all an aircraft's structures - not just the engines, but also
the wings, high lift devices, fuselage and landing gear.
Although the contribution of aviation to the production of CO2,
the principal greenhouse gas, remains moderate (around 12% of the
total pollution attributed to the transport sector), the forecast
increase in traffic is changing the picture. Present generations
of aircraft engines are also a source of two other types of emission
of particular concern: oxides of nitrogen (NOX) and water vapour.
a report dated October 1999, the IPCC
(Intergovernmental Panel on Climate Change) - the global organisation
whose role is to assess the scientific, technical and socio-economic
information relevant for understanding the risk of human-induced
climate change - estimated that NOx emissions cause a significant
increase in ozone formation at the boundary between the troposphere
and stratosphere, the altitude at which this gas causes a greenhouse
effect. What is more, in the air corridors the increasing number
of contrails (familiar white streaks caused by the emission of water
vapour into a very cold atmosphere) could be contributing to the
formation of additional high-altitude cirrus clouds, although the
mechanisms for this are not well understood. About 30% of the earth's
surface is covered with cirrus clouds and any increase will tend
to add to global warming.
from the unflagging commitment to reducing emissions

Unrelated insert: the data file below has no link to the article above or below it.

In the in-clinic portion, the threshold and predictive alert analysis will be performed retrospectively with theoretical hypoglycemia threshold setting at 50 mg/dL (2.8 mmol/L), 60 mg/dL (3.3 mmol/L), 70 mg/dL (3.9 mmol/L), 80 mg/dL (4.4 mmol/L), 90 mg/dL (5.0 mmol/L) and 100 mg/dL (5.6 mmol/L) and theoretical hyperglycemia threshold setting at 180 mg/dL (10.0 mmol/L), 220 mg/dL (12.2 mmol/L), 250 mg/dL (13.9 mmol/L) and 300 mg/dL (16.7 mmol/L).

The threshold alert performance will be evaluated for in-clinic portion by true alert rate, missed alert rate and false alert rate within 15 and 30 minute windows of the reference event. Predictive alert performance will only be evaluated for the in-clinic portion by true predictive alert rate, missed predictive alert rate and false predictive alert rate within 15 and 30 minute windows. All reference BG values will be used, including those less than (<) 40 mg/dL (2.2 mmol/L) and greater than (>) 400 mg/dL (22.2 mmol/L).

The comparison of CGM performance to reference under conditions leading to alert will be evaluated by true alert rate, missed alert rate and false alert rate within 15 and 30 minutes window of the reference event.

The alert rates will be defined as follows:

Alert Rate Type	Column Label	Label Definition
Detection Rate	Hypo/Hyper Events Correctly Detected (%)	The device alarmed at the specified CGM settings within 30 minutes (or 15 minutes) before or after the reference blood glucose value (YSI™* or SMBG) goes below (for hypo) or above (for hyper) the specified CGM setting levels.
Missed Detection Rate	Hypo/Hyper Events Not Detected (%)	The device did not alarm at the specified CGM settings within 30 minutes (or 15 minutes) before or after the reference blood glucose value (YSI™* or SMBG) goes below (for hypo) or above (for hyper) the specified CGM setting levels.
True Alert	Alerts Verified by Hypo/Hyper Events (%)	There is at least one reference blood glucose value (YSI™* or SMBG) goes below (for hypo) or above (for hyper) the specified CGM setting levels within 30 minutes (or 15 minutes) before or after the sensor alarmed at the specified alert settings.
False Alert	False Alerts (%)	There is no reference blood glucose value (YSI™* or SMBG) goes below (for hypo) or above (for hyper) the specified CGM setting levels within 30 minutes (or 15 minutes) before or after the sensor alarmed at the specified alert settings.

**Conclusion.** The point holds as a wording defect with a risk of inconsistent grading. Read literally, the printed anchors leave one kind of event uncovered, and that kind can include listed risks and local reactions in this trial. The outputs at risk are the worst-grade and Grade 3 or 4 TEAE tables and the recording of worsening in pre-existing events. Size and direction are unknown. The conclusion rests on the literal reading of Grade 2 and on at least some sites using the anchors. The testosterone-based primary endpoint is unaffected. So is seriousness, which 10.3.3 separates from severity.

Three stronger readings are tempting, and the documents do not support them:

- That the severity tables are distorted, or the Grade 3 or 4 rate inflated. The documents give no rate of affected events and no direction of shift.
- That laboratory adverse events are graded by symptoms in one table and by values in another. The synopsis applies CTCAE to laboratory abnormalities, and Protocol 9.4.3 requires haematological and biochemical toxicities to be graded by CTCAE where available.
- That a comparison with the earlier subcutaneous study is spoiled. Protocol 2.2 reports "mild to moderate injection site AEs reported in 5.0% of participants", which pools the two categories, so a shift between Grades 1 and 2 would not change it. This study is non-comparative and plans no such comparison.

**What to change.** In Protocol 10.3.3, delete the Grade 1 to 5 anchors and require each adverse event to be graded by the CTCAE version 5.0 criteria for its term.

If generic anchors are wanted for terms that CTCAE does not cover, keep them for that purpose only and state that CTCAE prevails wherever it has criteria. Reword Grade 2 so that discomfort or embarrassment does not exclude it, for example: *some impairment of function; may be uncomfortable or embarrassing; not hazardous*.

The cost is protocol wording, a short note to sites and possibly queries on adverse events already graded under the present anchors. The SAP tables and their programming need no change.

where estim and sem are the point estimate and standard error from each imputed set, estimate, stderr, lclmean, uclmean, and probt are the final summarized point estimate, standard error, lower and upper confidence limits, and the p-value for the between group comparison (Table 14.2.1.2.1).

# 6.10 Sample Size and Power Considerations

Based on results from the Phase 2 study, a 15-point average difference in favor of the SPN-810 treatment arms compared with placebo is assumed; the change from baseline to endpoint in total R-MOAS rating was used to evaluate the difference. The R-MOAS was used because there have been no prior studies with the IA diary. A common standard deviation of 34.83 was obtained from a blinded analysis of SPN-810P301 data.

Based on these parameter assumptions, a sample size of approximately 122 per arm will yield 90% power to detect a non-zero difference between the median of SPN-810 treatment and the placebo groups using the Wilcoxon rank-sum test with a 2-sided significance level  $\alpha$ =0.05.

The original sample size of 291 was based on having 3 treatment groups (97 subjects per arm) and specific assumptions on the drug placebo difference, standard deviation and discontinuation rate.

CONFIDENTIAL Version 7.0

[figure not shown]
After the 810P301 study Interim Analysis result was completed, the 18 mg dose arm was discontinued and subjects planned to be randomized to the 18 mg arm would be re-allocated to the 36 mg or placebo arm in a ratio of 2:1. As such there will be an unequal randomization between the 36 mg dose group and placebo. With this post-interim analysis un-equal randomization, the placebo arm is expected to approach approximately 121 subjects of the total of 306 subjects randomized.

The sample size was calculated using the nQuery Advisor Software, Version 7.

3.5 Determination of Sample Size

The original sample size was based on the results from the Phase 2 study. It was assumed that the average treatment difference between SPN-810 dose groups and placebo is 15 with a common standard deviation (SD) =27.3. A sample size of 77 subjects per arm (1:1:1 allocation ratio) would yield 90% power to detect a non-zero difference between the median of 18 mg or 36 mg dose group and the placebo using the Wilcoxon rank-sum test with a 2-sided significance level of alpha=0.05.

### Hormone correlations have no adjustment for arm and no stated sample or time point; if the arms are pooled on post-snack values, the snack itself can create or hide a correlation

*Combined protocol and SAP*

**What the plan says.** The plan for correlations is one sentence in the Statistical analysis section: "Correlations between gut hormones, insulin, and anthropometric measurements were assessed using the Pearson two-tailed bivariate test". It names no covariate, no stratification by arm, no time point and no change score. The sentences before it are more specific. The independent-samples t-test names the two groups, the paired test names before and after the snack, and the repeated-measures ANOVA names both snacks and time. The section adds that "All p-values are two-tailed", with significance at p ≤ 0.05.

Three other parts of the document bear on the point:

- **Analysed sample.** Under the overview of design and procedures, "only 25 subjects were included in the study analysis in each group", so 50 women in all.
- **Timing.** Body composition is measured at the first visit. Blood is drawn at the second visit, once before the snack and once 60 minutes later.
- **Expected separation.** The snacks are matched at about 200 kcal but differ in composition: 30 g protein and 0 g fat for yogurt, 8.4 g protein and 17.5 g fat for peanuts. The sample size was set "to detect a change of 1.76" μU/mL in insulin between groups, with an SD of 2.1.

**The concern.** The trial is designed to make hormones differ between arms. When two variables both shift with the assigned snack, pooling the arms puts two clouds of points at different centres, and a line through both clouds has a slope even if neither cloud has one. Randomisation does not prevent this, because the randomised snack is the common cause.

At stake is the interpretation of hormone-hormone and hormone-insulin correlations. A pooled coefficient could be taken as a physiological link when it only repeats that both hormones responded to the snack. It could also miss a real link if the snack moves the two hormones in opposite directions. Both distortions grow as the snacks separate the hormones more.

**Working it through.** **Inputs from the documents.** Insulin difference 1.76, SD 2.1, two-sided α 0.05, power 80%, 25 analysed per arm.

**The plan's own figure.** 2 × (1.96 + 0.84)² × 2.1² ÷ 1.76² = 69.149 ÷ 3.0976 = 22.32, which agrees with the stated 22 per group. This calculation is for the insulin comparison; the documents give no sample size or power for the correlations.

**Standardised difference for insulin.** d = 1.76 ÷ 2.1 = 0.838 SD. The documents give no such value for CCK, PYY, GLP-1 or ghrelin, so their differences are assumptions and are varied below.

at source, i.e. in the engines, the only way to combat
air pollution caused by air traffic effectively - and
in particular to legislate on the subject - is by acquiring
an in-depth knowledge of its real impact on the environment.
Thus, in 1993, at the initiative of Airbus, four airlines
(Air France, Sabena, Austrian Airlines and Lufthansa)
agreed to equip five Airbus A340s operating on scheduled
flights with sophisticated equipment to measure ozone
and water vapour concentrations. Known as Mozaic,
this project, funded by the EU on a cost sharing basis,
gathered data from some 95 000 flying hours on routes
virtually worldwide, providing essential material for
assessing the composition of the air on air traffic
routes. The evaluation itself was carried out by the
(Identification of Aircraft Emissions for Reduction
Technologies) network, a research platform launched
in 1997 involving all the scientific players in the
aeronautics field - from industry to air traffic officials,
and including specialists in measurement, database management
and development of models.
chasing the noise
real progress made in combating noise is largely thanks to the efforts
of the engine manufacturers. European research is aimed at an integrated
approach involving all parts of the aircraft. `As we make improvements
reducing the overall noise level, further reduction requires increasingly
complex innovations involving all the aircraft's structures. It's
not just the engines but also aerodynamic noise from the wings,
high lift devices, fuselage and landing gear,' stresses Per Kruppa,
who coordinates the Noise projects at the Research DG.
was to embrace all these aspects that, in 1998, the EU's X-Noise
initiative was launched. X-Noise is a cluster of projects concerning